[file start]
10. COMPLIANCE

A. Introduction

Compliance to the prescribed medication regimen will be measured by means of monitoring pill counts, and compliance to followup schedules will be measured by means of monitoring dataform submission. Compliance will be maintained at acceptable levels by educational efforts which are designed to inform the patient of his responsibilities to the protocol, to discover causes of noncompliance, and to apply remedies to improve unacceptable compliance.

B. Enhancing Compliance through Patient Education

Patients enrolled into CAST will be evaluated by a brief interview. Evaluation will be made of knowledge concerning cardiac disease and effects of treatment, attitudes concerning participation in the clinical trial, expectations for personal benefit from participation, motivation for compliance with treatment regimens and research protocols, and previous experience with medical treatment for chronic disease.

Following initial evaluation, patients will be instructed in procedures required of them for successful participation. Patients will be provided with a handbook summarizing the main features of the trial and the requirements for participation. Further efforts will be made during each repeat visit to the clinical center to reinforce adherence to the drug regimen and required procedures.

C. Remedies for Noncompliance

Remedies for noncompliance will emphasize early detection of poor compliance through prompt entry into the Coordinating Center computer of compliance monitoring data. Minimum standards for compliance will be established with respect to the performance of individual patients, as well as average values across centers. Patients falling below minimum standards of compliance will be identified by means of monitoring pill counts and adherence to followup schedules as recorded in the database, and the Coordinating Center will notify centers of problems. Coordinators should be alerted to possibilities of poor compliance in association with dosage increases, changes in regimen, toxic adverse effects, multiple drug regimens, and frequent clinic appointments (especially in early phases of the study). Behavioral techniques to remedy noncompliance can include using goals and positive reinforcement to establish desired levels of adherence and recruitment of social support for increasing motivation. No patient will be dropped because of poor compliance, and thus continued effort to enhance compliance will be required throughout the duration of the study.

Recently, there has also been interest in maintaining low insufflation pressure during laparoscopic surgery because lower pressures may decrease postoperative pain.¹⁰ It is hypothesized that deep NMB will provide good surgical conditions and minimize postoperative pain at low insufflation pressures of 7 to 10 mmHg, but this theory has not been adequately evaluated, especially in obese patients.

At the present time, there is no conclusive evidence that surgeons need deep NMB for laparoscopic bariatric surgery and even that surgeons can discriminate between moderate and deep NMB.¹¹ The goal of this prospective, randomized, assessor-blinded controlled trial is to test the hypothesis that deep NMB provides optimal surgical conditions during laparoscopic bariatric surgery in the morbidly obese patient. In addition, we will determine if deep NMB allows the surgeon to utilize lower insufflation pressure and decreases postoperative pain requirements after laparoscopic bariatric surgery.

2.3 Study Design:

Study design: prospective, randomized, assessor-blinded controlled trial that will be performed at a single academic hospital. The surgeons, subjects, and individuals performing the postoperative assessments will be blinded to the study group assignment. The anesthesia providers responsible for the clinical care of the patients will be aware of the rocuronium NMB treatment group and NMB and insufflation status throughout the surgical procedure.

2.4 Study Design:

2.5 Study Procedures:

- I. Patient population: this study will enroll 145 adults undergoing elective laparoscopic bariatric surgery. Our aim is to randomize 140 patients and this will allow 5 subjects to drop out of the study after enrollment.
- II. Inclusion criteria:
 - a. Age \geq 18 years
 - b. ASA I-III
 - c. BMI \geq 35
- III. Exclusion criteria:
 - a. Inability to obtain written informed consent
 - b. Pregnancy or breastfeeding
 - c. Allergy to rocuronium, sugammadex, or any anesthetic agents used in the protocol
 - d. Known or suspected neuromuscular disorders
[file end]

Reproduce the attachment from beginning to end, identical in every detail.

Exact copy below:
10. COMPLIANCE

A. Introduction

Compliance to the prescribed medication regimen will be measured by means of monitoring pill counts, and compliance to followup schedules will be measured by means of monitoring dataform submission. Compliance will be maintained at acceptable levels by educational efforts which are designed to inform the patient of his responsibilities to the protocol, to discover causes of noncompliance, and to apply remedies to improve unacceptable compliance.

B. Enhancing Compliance through Patient Education

Patients enrolled into CAST will be evaluated by a brief interview. Evaluation will be made of knowledge concerning cardiac disease and effects of treatment, attitudes concerning participation in the clinical trial, expectations for personal benefit from participation, motivation for compliance with treatment regimens and research protocols, and previous experience with medical treatment for chronic disease.

Following initial evaluation, patients will be instructed in procedures required of them for successful participation. Patients will be provided with a handbook summarizing the main features of the trial and the requirements for participation. Further efforts will be made during each repeat visit to the clinical center to reinforce adherence to the drug regimen and required procedures.

C. Remedies for Noncompliance

Remedies for noncompliance will emphasize early detection of poor compliance through prompt entry into the Coordinating Center computer of compliance monitoring data. Minimum standards for compliance will be established with respect to the performance of individual patients, as well as average values across centers. Patients falling below minimum standards of compliance will be identified by means of monitoring pill counts and adherence to followup schedules as recorded in the database, and the Coordinating Center will notify centers of problems. Coordinators should be alerted to possibilities of poor compliance in association with dosage increases, changes in regimen, toxic adverse effects, multiple drug regimens, and frequent clinic appointments (especially in early phases of the study). Behavioral techniques to remedy noncompliance can include using goals and positive reinforcement to establish desired levels of adherence and recruitment of social support for increasing motivation. No patient will be dropped because of poor compliance, and thus continued effort to enhance compliance will be required throughout the duration of the study.

Recently, there has also been interest in maintaining low insufflation pressure during laparoscopic surgery because lower pressures may decrease postoperative pain.¹⁰ It is hypothesized that deep NMB will provide good surgical conditions and minimize postoperative pain at low insufflation pressures of 7 to 10 mmHg, but this theory has not been adequately evaluated, especially in obese patients.

At the present time, there is no conclusive evidence that surgeons need deep NMB for laparoscopic bariatric surgery and even that surgeons can discriminate between moderate and deep NMB.¹¹ The goal of this prospective, randomized, assessor-blinded controlled trial is to test the hypothesis that deep NMB provides optimal surgical conditions during laparoscopic bariatric surgery in the morbidly obese patient. In addition, we will determine if deep NMB allows the surgeon to utilize lower insufflation pressure and decreases postoperative pain requirements after laparoscopic bariatric surgery.

2.3 Study Design:

Study design: prospective, randomized, assessor-blinded controlled trial that will be performed at a single academic hospital. The surgeons, subjects, and individuals performing the postoperative assessments will be blinded to the study group assignment. The anesthesia providers responsible for the clinical care of the patients will be aware of the rocuronium NMB treatment group and NMB and insufflation status throughout the surgical procedure.

2.4 Study Design:

2.5 Study Procedures:

- I. Patient population: this study will enroll 145 adults undergoing elective laparoscopic bariatric surgery. Our aim is to randomize 140 patients and this will allow 5 subjects to drop out of the study after enrollment.
- II. Inclusion criteria:
 - a. Age \geq 18 years
 - b. ASA I-III
 - c. BMI \geq 35
- III. Exclusion criteria:
 - a. Inability to obtain written informed consent
 - b. Pregnancy or breastfeeding
 - c. Allergy to rocuronium, sugammadex, or any anesthetic agents used in the protocol
 - d. Known or suspected neuromuscular disorders